In Your Seats, Working
Five tips to help active students keep their bodies and their minds poised for learning.
Kids with ADHD find it hard to stay in their seats for sustained periods. Whenever possible, it is helpful to give those students a chance to get up and move around. But when they have to be seated, these ideas will increase their odds of staying put:
1) Send students to their seats with a written task card, checklist, or things-to-do sheet. Have students cross out each task as they complete it.
2) Do frequent check-ins, monitoring progress on the work assigned and redirecting the student’s attention when needed.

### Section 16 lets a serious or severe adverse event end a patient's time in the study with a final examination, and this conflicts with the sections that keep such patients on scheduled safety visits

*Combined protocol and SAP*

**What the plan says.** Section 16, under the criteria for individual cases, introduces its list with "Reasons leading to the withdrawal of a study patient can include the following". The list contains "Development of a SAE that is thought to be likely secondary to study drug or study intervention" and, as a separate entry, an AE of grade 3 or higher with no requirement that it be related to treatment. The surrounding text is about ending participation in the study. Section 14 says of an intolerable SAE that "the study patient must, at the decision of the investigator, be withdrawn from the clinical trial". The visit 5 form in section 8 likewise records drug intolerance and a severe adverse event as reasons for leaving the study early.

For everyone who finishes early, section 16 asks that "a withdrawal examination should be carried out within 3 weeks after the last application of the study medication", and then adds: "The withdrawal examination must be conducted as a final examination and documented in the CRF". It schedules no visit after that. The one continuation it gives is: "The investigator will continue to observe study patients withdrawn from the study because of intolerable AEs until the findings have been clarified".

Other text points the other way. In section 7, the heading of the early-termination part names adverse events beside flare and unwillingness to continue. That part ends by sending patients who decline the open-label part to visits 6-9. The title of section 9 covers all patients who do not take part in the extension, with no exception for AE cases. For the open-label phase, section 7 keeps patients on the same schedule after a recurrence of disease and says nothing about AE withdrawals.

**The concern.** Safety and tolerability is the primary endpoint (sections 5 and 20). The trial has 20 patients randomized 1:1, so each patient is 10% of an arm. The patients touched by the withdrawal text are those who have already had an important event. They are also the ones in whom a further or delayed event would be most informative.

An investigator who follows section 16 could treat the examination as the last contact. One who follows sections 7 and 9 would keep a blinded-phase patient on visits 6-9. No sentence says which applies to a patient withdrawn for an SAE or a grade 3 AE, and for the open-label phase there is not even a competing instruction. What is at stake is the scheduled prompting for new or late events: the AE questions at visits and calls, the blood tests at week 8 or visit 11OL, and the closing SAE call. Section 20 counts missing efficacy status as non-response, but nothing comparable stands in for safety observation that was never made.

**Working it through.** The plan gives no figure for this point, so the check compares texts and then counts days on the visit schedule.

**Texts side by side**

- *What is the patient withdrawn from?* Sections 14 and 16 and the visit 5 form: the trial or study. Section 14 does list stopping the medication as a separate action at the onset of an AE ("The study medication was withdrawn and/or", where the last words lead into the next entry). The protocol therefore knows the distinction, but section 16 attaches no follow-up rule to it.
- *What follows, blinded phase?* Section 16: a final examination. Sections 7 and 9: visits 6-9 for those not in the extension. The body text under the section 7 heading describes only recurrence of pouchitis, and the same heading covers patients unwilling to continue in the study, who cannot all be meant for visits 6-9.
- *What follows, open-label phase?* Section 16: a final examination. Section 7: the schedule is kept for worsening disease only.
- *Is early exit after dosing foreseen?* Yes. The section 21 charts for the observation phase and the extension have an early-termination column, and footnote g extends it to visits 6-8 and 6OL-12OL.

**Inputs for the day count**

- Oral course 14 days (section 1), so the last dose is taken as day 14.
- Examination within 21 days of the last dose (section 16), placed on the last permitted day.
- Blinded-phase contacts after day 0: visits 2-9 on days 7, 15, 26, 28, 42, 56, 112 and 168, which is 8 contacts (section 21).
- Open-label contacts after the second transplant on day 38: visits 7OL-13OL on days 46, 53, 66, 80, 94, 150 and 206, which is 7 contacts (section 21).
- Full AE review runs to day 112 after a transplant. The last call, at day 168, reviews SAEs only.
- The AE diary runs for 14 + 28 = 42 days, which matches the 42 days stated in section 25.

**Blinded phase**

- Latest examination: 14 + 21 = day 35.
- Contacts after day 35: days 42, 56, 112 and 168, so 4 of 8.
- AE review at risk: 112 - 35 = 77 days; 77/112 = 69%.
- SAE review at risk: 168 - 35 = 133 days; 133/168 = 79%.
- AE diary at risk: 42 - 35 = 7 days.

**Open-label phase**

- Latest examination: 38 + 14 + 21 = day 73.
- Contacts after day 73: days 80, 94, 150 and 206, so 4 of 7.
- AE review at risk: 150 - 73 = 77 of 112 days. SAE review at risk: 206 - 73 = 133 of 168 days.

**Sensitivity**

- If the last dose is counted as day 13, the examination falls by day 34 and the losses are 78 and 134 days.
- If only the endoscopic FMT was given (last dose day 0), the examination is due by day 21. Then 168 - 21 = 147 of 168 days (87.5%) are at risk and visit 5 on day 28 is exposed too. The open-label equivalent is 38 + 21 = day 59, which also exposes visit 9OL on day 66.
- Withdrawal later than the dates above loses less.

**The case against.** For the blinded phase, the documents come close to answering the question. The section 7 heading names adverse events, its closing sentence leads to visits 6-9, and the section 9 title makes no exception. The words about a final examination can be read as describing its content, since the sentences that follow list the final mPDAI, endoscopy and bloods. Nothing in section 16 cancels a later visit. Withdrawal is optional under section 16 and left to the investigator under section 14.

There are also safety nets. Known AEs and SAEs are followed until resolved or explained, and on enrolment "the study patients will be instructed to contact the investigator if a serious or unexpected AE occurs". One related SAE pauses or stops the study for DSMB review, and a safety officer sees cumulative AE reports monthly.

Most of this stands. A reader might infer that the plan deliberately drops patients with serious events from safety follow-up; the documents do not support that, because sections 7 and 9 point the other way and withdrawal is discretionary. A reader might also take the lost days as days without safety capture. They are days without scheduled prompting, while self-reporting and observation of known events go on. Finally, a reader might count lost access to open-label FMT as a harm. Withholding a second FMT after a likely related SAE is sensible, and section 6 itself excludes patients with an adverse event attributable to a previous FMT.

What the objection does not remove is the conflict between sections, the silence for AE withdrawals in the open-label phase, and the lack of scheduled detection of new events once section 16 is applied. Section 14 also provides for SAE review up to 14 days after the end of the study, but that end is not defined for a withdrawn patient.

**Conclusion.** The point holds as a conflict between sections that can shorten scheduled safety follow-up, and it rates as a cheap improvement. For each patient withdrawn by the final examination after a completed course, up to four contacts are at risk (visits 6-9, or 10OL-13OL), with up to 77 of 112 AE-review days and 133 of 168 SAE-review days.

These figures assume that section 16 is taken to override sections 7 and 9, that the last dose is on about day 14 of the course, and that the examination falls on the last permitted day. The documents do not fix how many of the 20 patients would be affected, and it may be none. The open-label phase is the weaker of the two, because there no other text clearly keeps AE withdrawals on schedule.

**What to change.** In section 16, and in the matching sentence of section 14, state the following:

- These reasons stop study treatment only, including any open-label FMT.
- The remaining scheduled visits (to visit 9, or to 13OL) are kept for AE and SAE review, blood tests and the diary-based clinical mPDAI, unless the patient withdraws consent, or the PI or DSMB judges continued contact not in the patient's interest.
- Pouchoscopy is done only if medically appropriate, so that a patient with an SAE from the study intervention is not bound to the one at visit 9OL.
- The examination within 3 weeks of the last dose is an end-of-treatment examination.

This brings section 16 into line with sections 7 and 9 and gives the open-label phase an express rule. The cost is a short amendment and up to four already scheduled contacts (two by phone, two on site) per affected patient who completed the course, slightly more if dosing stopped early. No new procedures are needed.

3) Use a timer and a “beat the clock” system to motivate kids to finish. Reward students for on-task behavior and work completed during short, designated segments.
4) Make sure directions are clear and understood before sending students back to their seats to work independently.
5) With scissors, cut assignments or work pages into smaller segments, and pass out one part at a time. This may reduce the frustration a student feels when seeing long, involved worksheets.
Adapted from How to Reach and Teach Children with ADD/ADHD, Second Edition, and The ADD/ADHD Checklist, Second Edition, by SANDRA F. RIEF, M.A.
Updated on April 19, 2017